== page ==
Concierge services allow players to experience the game in a different way - for example, as slightly more powerful races and unique classes (i.e. drow, warforged, monks, favored souls). This also includes one of the DDO store’s bestsellers – 32 point builds – which essentially allow players to transform any class or race combo into the more powerful purchased races.

Some of these microtransaction categories were more controversial than others. Paiz noted that among Turbine’s stickier decisions was making content available as an a la carte. But Paiz contended that challenging, compelling “adventure packs” (unlike brainless, grind-driven content) can carry a price tag comfortably.

According to Paiz, making parts of the game that players considered especially valuable, such as excellent content, available in the DDO’s store offering essentially “democratized” the game. Instead of just building content to attract new players or retain end-game players, Turbine builds content and services based on what sells.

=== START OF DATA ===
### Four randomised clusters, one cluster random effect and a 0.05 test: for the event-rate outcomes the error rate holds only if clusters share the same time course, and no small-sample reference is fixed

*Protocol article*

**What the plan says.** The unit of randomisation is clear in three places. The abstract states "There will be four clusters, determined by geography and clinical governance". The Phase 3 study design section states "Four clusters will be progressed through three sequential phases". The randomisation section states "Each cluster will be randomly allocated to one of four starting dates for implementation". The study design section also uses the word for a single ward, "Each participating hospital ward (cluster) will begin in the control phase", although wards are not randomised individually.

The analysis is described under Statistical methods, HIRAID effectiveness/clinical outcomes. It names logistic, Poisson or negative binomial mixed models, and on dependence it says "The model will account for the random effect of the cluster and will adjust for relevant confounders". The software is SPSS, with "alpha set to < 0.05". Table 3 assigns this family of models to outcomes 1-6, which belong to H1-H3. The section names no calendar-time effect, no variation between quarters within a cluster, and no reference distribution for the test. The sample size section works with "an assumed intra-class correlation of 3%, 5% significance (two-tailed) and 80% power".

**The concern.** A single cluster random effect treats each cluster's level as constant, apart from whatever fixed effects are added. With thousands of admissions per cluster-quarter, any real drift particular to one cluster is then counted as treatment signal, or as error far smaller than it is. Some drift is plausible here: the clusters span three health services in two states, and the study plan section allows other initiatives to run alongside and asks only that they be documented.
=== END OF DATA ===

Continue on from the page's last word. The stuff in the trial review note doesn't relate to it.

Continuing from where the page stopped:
This was where Paiz’s talk differed from other free-to-play sessions we’ve attended at GDC 2010 and before – Paiz contended that a hybridized model breathed new life into their development efforts. Rather than the free-to-play encouraging DDO’s developers to take a vampiric stance towards their playerbase, it instead encouraged them to think very closely about what adds premium value to the game for their players. This “marketplace of ideas” approach is fairly new to MMO gaming, and in this writer’s opinion, very welcome.

So much for definitions. Let’s move on to the numbers, but keep in mind these figures come straight from Turbine. That said, numbers can match perception and good sense, and in this case, they certainly do.

First up, how has DDO’s hybridized model impacted overall player numbers? According to Paiz, the peak CCU (peak concurrent users, the maximum number of players online at any given time) have gone up by five times since the subscription days, monthly active players have gone up by ten times, and monthly revenues have risen by five times.